Conceptual Developments of 20th Century Field Theories

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Cambridge University Press, May 14, 1998 - Science - 434 pages
This book gives a broad synthesis of conceptual developments of twentieth-century field theories, from the general theory of relativity to quantum field theory and gauge theory. The author gives a historico-critical exposition of the conceptual foundations of the theories revealing a pattern to the evolution of these conceptions. Theoretical physicists and students of theoretical physics will find in this book an account of the foundational problems of their discipline that will help them understand the internal logic and dynamics of their subject. In addition the book will provide professional historians and philosophers of science, and especially philosophers of physics, with a conceptual basis for further historical, cultural and sociological analysis of the theories discussed. The book also contains much material for philosophical (metaphysical, methodological and semantical) reflection. Finally, the scientifically qualified general reader will find in this book a deeper analysis of contemporary conceptions of the physical world than can be found in popular accounts of the subject.
 

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Scholarly tome, more philosophical than mathematical, on the rise of general relativity, quantum field theory, and gauge theories of the fundamental forces. Read full review

Contents

Introduction
1
Metaphysics
5
Causality
7
Ontology
10
History and the history of science
14
An outline of the main story
15
The rise of classical field theory
24
The continuous medium
27
Interaction
177
Renormalization
185
The quantum field programme QFP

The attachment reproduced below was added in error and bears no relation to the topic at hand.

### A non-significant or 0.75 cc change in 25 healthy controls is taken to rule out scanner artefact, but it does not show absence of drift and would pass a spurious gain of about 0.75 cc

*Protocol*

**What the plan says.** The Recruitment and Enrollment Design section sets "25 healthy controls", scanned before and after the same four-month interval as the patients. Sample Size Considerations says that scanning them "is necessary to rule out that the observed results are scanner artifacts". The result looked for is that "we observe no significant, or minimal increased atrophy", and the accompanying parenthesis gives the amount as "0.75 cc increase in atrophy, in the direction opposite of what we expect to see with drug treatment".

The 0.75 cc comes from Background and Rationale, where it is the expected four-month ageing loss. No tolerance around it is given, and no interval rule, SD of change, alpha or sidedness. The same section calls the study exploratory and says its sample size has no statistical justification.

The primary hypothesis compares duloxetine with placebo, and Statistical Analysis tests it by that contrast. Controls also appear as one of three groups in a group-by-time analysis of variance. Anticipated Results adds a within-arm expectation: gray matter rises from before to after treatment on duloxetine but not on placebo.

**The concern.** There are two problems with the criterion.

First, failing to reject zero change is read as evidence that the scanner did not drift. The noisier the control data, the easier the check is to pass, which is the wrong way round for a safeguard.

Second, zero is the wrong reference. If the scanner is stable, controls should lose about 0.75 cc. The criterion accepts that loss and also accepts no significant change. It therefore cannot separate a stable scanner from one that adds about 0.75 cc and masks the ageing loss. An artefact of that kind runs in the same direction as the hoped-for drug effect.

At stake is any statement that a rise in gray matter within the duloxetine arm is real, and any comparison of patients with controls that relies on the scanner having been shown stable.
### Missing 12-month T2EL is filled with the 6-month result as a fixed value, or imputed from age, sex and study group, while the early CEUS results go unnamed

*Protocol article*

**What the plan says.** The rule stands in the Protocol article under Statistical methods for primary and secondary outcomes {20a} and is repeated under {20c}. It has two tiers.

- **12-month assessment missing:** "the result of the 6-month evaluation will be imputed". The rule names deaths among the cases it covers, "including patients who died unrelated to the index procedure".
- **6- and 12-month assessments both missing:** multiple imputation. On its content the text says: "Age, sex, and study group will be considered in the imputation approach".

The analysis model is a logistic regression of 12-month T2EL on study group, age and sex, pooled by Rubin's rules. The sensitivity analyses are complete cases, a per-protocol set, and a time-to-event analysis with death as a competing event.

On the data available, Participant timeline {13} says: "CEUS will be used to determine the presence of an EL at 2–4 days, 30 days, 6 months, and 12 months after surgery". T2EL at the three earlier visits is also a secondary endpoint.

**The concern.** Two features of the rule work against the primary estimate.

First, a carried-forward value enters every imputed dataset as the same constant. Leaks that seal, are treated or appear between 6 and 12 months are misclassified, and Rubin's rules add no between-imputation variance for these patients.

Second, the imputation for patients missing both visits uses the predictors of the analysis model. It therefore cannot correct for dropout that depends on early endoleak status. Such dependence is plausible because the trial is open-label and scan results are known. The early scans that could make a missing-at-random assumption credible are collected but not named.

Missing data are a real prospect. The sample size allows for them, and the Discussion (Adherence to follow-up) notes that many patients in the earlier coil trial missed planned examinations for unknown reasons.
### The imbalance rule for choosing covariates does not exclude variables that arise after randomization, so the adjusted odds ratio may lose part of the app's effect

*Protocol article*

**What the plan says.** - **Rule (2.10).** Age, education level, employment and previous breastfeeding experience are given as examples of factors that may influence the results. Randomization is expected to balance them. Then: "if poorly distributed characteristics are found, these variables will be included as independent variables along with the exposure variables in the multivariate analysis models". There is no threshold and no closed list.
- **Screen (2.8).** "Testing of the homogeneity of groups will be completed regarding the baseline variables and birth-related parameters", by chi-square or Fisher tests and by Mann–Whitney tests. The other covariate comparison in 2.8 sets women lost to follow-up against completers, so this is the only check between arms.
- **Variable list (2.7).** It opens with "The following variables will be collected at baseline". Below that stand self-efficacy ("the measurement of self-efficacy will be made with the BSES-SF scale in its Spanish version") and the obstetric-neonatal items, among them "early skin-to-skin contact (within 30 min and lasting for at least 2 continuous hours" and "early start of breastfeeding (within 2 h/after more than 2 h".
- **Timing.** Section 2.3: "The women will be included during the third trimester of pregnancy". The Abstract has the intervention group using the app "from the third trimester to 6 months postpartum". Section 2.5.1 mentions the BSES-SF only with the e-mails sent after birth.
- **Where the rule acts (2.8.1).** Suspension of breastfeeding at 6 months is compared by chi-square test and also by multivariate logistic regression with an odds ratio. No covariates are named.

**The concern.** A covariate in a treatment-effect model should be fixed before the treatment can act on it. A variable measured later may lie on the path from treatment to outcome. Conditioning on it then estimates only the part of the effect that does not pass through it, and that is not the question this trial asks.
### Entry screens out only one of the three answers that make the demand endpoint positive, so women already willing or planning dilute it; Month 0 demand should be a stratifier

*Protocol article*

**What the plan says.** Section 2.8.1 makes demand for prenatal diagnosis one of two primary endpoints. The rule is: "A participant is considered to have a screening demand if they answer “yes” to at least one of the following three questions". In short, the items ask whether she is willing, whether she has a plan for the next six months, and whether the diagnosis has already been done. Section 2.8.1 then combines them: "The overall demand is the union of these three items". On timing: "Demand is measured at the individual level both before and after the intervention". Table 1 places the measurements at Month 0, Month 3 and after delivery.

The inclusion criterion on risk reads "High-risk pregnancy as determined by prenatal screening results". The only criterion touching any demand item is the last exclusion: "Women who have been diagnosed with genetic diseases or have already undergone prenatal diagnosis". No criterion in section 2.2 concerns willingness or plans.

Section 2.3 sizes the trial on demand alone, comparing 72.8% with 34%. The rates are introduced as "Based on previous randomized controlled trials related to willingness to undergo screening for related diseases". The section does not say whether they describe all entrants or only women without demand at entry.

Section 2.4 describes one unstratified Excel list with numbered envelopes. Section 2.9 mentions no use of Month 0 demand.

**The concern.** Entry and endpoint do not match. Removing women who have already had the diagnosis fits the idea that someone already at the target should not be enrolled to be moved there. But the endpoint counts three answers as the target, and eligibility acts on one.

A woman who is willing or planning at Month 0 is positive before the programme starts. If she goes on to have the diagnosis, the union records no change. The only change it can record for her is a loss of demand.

210
Failed attempts
212
Various attitudes toward renormalizability
214
The axiomatic approach
217
The Smatrix theory
220
The PCAC hypothesis and current algebra
229

The mechanical ether field theory
30
The electromagnetic field theory
40
The geometrical programme for fundamental interactions
45
Einsteins route to the gravitational field
47
Guiding ideas
48
The special theory of relativity STR
53
The geometrical interpretation of STR
58
The introduction of gravitational fields the principle of equivalence
60
The general theory of relativity GTR
65
The field and geometry
66
The field and spacetime general covariance
69
Matter versus spacetime and the field Machs principle
74
The consistency of GTR the genesis of relativistic cosmology
82
The geometrical programme GP
90
The geometrical programme strong and weak versions
99
Further developments
103
Topological investigations singularities horizons and black holes
112
The quantum field programme for fundamental interactions
123
The rise of quantum theory
125
The quantization of radiation
128
The birth of matrix mechanics
133
The duality of matter individuality and quantum statistics
136
The birth of wave mechanics
138
Uncertainty and complementarity
139
The formation of the conceptual foundations of quantum field theory
144
Interpretations of the wave function
145
Quantization
152
The quantization of fields
158
The vacuum
173
Anomalies
246
The renormalization group
255
Swings of the pendulum
261
The gauge field programme for fundamental interactions
269
The route to gauge fields
271
The gauge principle of fixing forms of interactions
273
Early attempts
275
The formation of the conceptual foundations of gauge field theories
280
Mechanisms for shortrange interactions II asymptotic freedom
290
Renormalizability
296
Global features
305
Open questions
310
The gauge field programme GFP
320
Further extensions
327
GFP as a synthesis of GP and QFP
332
Stagnation and a new direction effective field theories
339
Ontological synthesis and scientific realism
355
Frameworks opposed to the incommensurability thesis
358
Structural properties of ontologies
359
Conceptual revolutions via ontological synthesis
362
Conceptual revolutions and scientific realism
366
Conceptual revolutions and scientific rationality
368
The rise of intrinsic local and dynamic geometry
371
Homotopy classes and homotopy groups
375
Bibliography
377
Name index
420
Subject index
426
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